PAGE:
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Asian-Australas J Anim Sci. 2018 Jun;31(6):859-863. doi: 10.5713/ajas.17.0425. Epub 2017 Nov 3.

Influence of dietary nonstructural carbohydrate concentration on growth performance and carcass characteristics of Holstein steers.

Author information

1
Instituto de Investigaciones en Ciencias Veterinarias, Universidad Autónoma de Baja California, Mexicali 21386, México.
2
Department of Animal Science, University of California, Davis, CA 95616, USA.

Abstract

OBJECTIVE:

Since very little information exists about the topic; in this experiment we compare, in a long-term finishing program, the growth-performance responses and carcass characteristics of Holstein steers where non-structural carbohydrate concentration of the diet is reduced from 64% to 51% (dry matter basis).

METHODS:

Sixty Holstein steer calves (129±2.2 kg) were blocked by initial weight into five groups and randomly assigned within weight groupings to 10 pens. Calves were fed with a steam-flaked corn-based finishing diets containing 51% higher fiber (HF) or 64% lower fiber (LF) nonstructural carbohydrates. Non-structural carbohydrates concentrations were manipulated substituting dried distiller grain with solubles and alfalfa hay for flaked corn. Cattle were weighed every 112 days and at the end of the experiment (day 308) when the cattle were harvested and carcass characteristics were evaluated.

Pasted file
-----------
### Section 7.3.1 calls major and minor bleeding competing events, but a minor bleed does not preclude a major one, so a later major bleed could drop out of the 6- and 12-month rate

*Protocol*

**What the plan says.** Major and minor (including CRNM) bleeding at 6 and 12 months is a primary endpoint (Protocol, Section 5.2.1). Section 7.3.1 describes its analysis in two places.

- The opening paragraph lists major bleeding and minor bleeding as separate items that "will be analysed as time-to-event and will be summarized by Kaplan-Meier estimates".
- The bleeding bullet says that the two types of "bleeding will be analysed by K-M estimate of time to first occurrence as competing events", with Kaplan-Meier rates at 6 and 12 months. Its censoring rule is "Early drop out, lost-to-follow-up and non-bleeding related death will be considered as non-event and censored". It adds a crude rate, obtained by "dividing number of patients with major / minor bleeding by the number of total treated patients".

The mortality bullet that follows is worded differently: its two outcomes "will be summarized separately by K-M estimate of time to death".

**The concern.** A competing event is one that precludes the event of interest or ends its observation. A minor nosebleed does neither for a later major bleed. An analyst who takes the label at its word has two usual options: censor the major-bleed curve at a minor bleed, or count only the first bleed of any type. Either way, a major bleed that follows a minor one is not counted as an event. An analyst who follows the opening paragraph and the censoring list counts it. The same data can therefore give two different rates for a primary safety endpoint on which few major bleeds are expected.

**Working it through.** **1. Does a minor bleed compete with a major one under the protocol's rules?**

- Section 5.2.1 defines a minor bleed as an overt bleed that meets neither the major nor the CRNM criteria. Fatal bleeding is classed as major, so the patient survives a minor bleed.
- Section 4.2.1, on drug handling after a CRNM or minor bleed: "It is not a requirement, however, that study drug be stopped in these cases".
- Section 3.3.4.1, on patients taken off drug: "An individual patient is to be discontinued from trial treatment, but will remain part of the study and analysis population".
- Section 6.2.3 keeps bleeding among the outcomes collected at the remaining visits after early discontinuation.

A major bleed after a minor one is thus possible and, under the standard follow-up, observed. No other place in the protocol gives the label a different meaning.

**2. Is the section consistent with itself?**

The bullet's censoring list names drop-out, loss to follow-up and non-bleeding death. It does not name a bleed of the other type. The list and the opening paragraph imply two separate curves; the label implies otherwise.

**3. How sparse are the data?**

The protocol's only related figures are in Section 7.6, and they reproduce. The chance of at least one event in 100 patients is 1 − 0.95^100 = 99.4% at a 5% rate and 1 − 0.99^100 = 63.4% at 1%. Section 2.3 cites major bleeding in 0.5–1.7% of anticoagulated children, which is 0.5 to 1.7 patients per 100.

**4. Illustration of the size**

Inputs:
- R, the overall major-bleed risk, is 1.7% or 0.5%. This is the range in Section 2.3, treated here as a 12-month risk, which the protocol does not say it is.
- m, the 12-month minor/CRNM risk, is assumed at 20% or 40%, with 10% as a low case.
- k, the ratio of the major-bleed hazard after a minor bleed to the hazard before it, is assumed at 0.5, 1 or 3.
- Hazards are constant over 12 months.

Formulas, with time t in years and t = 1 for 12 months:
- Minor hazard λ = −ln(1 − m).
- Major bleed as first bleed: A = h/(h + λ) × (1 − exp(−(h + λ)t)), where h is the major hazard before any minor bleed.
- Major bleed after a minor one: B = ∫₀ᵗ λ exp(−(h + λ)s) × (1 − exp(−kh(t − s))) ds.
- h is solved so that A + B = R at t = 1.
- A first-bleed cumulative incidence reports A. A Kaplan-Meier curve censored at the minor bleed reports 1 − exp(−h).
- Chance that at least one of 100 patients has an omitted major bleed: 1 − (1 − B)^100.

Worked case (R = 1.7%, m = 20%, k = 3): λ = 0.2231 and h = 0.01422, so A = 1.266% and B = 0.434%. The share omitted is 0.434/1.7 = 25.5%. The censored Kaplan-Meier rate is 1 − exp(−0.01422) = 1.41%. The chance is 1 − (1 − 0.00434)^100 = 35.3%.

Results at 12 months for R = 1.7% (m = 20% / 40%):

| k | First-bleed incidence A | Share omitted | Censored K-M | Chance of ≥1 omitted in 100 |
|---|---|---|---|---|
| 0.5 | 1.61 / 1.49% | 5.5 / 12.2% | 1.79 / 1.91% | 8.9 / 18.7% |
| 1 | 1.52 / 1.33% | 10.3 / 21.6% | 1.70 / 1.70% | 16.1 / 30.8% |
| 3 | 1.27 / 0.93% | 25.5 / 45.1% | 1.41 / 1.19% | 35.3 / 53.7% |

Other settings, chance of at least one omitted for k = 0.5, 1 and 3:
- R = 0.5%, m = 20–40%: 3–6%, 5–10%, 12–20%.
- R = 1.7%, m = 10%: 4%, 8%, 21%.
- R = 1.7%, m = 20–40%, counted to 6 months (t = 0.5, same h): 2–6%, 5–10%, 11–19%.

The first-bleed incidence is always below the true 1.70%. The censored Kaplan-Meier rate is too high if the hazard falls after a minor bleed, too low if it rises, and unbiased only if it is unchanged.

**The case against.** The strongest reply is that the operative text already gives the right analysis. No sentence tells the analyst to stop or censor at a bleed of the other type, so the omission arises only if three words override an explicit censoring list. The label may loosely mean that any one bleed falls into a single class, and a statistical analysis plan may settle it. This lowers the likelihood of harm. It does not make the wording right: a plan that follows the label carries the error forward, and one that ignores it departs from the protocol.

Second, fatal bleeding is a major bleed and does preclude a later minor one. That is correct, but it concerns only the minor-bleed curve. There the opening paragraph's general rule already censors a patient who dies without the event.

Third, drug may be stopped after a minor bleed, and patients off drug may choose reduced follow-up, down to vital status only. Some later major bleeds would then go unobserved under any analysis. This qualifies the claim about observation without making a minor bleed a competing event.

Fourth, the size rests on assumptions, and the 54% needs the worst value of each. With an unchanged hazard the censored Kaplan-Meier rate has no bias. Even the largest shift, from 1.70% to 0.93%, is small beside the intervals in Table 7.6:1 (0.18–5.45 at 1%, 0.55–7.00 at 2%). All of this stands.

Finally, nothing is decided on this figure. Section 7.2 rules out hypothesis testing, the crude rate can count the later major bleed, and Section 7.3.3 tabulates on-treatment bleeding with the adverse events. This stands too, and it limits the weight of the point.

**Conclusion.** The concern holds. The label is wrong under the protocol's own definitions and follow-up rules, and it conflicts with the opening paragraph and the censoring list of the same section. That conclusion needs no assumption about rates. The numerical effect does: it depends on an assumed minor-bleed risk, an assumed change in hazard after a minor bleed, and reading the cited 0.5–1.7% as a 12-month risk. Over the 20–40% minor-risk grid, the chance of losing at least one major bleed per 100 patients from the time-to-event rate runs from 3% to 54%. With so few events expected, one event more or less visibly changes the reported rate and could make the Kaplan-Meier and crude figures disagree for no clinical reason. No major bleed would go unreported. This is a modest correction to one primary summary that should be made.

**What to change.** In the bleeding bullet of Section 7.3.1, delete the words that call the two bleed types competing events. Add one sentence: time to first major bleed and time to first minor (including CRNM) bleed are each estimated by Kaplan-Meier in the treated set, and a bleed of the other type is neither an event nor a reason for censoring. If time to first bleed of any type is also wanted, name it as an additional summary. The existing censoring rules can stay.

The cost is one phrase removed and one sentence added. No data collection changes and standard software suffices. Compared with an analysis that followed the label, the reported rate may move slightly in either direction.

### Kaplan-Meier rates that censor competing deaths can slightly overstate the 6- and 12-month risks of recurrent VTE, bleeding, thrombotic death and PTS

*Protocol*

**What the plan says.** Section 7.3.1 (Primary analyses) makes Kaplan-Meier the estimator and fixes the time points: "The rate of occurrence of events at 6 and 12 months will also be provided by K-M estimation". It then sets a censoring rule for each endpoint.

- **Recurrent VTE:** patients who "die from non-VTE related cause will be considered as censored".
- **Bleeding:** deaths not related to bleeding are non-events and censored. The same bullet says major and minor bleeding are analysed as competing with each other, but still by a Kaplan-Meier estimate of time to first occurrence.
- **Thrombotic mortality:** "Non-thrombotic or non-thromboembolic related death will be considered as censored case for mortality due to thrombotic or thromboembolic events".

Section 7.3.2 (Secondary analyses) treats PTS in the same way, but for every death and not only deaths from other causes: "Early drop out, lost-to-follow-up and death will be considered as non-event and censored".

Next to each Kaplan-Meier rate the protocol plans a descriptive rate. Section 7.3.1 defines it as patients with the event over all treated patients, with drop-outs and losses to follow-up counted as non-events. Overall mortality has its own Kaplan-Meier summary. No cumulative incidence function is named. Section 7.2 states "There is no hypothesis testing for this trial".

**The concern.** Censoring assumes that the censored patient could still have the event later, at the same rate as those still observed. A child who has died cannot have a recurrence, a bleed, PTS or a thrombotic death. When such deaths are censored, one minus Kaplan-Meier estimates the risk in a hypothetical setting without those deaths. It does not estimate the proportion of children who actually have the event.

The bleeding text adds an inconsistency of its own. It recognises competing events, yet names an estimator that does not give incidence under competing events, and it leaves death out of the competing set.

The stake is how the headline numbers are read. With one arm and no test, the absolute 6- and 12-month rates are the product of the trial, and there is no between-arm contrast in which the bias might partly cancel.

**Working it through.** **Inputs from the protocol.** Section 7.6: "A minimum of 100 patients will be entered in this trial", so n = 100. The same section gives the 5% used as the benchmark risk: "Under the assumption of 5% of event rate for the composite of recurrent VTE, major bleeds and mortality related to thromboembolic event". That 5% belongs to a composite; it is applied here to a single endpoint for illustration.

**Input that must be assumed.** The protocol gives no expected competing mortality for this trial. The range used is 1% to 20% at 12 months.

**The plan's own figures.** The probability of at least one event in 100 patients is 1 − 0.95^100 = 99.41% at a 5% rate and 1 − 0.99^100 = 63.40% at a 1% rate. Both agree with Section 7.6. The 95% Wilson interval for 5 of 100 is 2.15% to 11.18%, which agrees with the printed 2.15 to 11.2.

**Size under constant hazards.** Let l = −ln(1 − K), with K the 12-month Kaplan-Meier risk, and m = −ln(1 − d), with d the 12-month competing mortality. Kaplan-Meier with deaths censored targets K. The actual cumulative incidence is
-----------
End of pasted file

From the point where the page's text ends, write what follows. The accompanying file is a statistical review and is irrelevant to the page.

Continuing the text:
RESULTS:

Steers fed the HF diet showed improvement (8.8%) in average daily gain (ADG) during the initial 112-d period. This effect was followed by a numerical trend for greater ADG throughout the remainder of the study so that overall ADG tended to be greater (4.9%, p = 0.06) for the HF than for LF. There were no treatment effects on dry matter intake. Gain efficiency and estimated dietary net energy (NE) were greater 8.3% and 5.2%, respectively for HF during the initial 112-d period. Overall (308-d) gain efficiency and estimated dietary NE were similar for both dietary treatments. However, due to differences in tabular dietary NE, the ratio of observed:expected dietary NE tended to be greater (4.1%, p = 0.06) for the HF vs LF diet. There were no treatment effects on carcass characteristics except for a tendency toward a slightly greater (0.5%, p = 0.09) estimated carcass yield.

CONCLUSION:

Reducing the non-structural carbohydrate concentration of a conventional steam-flaked corn-based growing finishing diet for Holstein steers can effectively enhance growth performance, particularly during the early growing and late finishing phases.

KEYWORDS:

Carcass; Diet Energy Density; Finishing; Holstein; Performance

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